The Controlling Migration Fund (CMF) was launched last November and allows local authorities in England to bid for funding totalling £100million over four years from 2016/17 to 2019/20.
Communities Secretary Sajid Javid said: “Migration brings great benefits to this country but, in some places, significant population changes in a short space of time have put pressures on public services. This new funding will help councils rise to the challenge.”
The target group is seemingly Eastern European migrants (refugees are not classed as ‘migrants’)!
Harrow council is hopeful that this funding “will help families integrate and increase their ability to contribute economically (how?)”, for example, by employing a teacher to provide English lessons (one teacher for the whole migrant population in Harrow?).
The use of this funding has to be more imaginative.
Where councils recognise that the established resident community within their area has been in some way affected by recent migration, either legitimate or illegal, they are invited to put forward a bid to the fund. The proposal should set out the issue, with evidence, and the action that the council wishes to take. Examples of eligible activities include building community cohesion and encouraging integration, tackling the increase in rough sleeping by non-UK nationals or tackling rogue landlords.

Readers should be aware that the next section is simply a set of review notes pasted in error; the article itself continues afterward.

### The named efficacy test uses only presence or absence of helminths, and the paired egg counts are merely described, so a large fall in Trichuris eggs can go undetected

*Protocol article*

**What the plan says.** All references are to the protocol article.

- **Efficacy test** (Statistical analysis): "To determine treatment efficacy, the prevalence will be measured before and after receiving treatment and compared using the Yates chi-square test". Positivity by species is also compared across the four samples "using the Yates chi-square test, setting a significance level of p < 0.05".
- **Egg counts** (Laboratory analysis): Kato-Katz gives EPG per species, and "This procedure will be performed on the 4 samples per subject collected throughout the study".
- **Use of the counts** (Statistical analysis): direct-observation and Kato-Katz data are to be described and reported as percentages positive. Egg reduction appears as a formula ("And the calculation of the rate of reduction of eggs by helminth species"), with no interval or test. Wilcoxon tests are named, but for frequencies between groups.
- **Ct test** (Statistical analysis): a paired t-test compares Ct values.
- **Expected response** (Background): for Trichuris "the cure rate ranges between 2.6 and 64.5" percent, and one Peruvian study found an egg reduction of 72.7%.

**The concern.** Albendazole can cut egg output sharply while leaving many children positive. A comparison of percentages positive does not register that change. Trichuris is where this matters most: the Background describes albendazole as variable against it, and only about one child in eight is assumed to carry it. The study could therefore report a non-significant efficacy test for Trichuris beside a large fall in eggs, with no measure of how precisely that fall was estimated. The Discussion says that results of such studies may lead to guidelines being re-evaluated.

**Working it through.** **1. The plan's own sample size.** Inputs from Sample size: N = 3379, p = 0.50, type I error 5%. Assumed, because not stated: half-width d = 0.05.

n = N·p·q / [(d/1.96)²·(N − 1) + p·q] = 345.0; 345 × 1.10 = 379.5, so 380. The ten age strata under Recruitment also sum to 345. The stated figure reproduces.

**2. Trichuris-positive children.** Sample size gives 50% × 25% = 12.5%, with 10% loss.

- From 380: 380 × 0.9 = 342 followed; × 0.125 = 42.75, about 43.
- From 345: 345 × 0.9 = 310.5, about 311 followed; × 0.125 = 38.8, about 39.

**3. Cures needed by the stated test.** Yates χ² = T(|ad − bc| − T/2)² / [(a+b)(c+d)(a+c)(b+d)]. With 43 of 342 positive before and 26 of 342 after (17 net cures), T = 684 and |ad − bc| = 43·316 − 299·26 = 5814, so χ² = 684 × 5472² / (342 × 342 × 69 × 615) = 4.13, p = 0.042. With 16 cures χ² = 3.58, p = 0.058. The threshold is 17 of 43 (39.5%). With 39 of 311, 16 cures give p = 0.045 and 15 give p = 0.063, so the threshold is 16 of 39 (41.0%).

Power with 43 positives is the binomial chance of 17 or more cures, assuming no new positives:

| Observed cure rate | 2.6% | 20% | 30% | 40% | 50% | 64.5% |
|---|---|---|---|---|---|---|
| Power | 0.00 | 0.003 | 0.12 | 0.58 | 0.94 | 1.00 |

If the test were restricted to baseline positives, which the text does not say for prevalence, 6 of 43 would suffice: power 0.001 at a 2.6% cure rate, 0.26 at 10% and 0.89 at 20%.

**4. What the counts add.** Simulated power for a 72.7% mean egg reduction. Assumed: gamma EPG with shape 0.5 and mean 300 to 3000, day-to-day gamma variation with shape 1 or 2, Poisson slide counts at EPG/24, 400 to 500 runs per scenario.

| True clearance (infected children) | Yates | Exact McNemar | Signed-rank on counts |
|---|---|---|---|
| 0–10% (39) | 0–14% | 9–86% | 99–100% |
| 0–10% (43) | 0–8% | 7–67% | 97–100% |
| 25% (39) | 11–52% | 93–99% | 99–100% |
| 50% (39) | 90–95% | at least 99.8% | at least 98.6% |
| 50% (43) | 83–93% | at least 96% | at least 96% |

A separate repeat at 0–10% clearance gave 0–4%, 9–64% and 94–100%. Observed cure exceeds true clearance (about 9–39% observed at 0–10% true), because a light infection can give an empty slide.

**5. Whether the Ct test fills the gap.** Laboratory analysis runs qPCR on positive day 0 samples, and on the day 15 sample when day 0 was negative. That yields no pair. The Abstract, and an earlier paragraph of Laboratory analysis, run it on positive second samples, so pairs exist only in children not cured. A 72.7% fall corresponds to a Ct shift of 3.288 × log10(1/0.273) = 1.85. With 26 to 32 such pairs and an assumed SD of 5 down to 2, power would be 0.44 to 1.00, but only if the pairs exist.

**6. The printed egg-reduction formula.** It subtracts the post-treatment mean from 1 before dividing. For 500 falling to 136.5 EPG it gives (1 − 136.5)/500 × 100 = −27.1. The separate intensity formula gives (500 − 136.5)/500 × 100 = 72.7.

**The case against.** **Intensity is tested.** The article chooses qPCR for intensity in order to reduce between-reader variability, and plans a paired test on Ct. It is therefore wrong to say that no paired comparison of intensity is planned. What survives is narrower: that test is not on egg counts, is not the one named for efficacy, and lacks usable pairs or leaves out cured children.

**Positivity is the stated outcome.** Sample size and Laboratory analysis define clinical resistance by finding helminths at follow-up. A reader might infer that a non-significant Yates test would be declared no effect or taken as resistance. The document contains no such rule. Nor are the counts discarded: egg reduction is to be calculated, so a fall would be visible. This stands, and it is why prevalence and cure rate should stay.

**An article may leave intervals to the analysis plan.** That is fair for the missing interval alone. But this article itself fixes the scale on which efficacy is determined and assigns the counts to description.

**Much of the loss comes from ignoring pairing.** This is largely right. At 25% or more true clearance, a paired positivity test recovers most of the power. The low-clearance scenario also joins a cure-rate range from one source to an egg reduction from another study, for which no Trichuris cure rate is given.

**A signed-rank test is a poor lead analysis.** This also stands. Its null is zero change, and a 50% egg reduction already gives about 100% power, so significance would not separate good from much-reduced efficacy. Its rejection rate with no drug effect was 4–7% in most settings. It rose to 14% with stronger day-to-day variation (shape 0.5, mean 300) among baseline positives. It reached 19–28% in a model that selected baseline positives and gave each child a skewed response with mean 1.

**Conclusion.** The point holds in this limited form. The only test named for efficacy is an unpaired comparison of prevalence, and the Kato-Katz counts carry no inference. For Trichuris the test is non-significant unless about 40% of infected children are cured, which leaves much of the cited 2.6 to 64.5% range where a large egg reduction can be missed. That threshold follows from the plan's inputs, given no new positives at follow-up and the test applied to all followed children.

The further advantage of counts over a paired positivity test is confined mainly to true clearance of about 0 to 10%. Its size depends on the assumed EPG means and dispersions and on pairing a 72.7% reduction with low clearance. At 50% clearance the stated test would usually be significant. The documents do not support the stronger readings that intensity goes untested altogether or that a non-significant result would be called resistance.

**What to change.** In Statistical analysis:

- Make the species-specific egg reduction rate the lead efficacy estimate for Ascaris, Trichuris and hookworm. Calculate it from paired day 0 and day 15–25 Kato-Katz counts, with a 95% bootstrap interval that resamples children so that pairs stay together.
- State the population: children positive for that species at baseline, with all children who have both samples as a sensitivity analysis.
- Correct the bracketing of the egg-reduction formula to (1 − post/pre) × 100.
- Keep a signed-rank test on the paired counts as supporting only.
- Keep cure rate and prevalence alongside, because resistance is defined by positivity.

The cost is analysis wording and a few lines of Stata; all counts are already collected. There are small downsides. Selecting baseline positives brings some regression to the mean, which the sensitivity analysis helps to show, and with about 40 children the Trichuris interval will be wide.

Commenting on the marginal funding, Harrow Council for Justice chairman Jaiya Shah who had first-hand experience of the use and misuse of the Section 11 funding in Harrow in 1980s, said “seen this before – the premise and use of the funding reminds what happened 35 years back”.
Then Harrow received substantial amount of Section 11 money which was more or less used to balance the books or to provide mainstream services like education and housing without consulting the beneficiaries of the Section 11 funding or ascertaining their specific needs.
To avoid past bitterness, perhaps the Harrow council could learn from its 1980s archives regarding section 11 community consultations.
Also, perhaps the council would like to use some of this specific money to address much increased ad hoc flytipping in the borough.
Section 11 funding
A problematic view of immigrants was legalised by the Local Government Act of 1966, stating a negative definition “immigration is the great social problem of this Century and of the next” – p1308 of Hansard: 1966/67: Volume 29.
In response, Section 11 of the Local Government Act of 1966 provided funding to the authorities to ‘help meet the special needs of a significant number of people of commonwealth origin with language or customs which differ from the rest of the community’. This included funding to support the education of bilingual learners.